Personal development planning and law
Sue Prince (University of Exeter), co-ordinator of the UKCLE PDP working group, compiled this position paper on personal development planning (PDP) and law in 2002. She concludes that PDP underpins the learning process and therefore pretty well everything that law tutors do when trying to ensure that their students receive a comprehensive legal education. Comments welcome – contact Sue Prince (e-mail: firstname.lastname@example.org).
The Dearing Report (1997) recommended that students should be encouraged to develop “a means by which students can monitor, build and reflect upon their personal development”. Personal development planning (PDP) is defined as
“[A] structured and supported process undertaken by an individual to reflect upon their own learning, performance and/or achievement and to plan for their personal, educational and career development.”
— (See the Quality Assurance Agency’s Guidelines for HE progress files, 2000).
It is intended that PDP will help students:
- Become more effective, independent and confident self-directed learners.
- Understand how they are learning and relate their learning to a wider context.
- Improve their general skills for study and career management.
Articulate their personal goals and evaluate progress towards their achievement.
- Encourage a positive attitude to learning throughout life.
(Taken from the Quality Assurance Agency’s Recommendations for policy on PDP, 2000).
It is consistently argued that the introduction of progress files or other methods of incorporating personal development planning into higher education would make student learning outcomes more explicit, thereby improving the quality of learning. The Quality Assurance Agency (QAA) has set the date of the 2005-06 academic year for the minimum expectations for PDP to be in place in each higher education institution.
These minimum expectations are that:
- students will be introduced to the opportunities for PDP at the start of their programme
- students will be provided with opportunities for PDP at each stage of their programme
- the rationale for PDP at different stages of a programme will be explained for the benefit of students
- the nature and scope of opportunities for PDP, the recording and support strategies will be determined by each institution
(Taken from the Quality Assurance Agency’s Guidelines for HE progress files, 2000).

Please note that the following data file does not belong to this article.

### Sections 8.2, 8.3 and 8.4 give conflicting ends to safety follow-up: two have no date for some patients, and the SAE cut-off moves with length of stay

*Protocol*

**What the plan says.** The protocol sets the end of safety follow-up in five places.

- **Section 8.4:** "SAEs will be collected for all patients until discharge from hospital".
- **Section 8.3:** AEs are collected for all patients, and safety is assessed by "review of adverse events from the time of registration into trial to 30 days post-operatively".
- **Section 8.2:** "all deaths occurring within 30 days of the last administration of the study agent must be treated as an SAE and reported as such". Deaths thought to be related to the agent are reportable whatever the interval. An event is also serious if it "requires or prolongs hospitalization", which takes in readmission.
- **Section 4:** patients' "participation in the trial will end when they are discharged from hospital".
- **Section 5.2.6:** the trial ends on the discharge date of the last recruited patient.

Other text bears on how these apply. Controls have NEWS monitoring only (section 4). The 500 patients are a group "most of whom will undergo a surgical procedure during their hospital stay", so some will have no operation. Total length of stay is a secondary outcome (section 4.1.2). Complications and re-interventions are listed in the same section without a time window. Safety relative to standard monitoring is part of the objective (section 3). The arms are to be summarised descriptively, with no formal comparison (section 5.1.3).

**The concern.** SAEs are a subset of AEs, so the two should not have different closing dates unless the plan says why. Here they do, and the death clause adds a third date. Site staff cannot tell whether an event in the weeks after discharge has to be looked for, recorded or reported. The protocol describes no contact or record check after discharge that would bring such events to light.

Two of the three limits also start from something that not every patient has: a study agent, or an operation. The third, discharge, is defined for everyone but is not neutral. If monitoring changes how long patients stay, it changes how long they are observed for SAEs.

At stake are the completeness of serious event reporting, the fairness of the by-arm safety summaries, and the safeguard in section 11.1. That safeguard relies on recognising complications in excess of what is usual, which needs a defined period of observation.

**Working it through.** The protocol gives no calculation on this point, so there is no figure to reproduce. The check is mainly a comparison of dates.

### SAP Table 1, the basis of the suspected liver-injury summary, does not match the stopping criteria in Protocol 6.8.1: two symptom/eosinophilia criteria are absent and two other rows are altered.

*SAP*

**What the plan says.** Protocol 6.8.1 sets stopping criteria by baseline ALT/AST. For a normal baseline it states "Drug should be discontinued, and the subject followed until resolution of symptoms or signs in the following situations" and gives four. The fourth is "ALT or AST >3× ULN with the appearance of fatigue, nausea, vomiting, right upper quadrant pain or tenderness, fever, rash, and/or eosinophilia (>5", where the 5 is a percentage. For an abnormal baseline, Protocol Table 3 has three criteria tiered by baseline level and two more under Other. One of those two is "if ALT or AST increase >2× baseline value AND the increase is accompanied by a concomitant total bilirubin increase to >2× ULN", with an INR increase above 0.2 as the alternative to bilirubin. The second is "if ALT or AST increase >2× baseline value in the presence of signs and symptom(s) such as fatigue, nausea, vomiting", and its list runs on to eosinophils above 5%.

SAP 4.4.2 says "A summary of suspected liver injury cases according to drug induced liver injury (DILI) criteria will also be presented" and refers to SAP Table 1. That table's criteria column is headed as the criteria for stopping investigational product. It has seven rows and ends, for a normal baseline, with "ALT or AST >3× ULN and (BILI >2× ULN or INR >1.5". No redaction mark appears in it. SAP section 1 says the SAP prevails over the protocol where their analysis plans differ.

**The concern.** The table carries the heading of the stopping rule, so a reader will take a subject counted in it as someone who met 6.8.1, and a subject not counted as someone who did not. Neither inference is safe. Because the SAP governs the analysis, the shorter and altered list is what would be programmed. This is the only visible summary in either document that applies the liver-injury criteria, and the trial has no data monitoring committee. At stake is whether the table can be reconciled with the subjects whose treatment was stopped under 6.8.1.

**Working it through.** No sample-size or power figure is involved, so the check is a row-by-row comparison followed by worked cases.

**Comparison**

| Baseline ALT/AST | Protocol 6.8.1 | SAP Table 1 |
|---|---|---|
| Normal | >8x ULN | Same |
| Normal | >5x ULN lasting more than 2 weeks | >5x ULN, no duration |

It is anticipated that students will have participated in PDP in a range of learning contexts. These include extra-curricula experiences, such as different types of student representative and work experience, as well as formal opportunities in the higher education curriculum. It is therefore clear that it the intention is that PDP is a mainstream academic process rather than an add-on.
The outcome of all of the above is that institutions which offer legal education and those working in institutions who are directly associated with the provision of legal education will need to consider their position in relation to the development of PDP within their own programmes of study.
This working paper offers some suggestions about the relationship between PDP and law. These suggestions are supported with examples of how PDP is currently included within the law curriculum at the School of Law at the University of Exeter. It provides some answers to questions originally asked by the UK Centre for Legal Education. It is hoped that this will encourage discussion and criticism, invite further examples of practice and engage members of the UKCLE PDP working group.
The questions at the centre of this paper are as follows:
- is there a clear link between the definition and aims of PDP and the law degree?
- how is PDP being used in legal education at the moment and for what purposes (as a tool to provide evidence of the acquisition of skills and competence or as a reflective tool to advance learning)?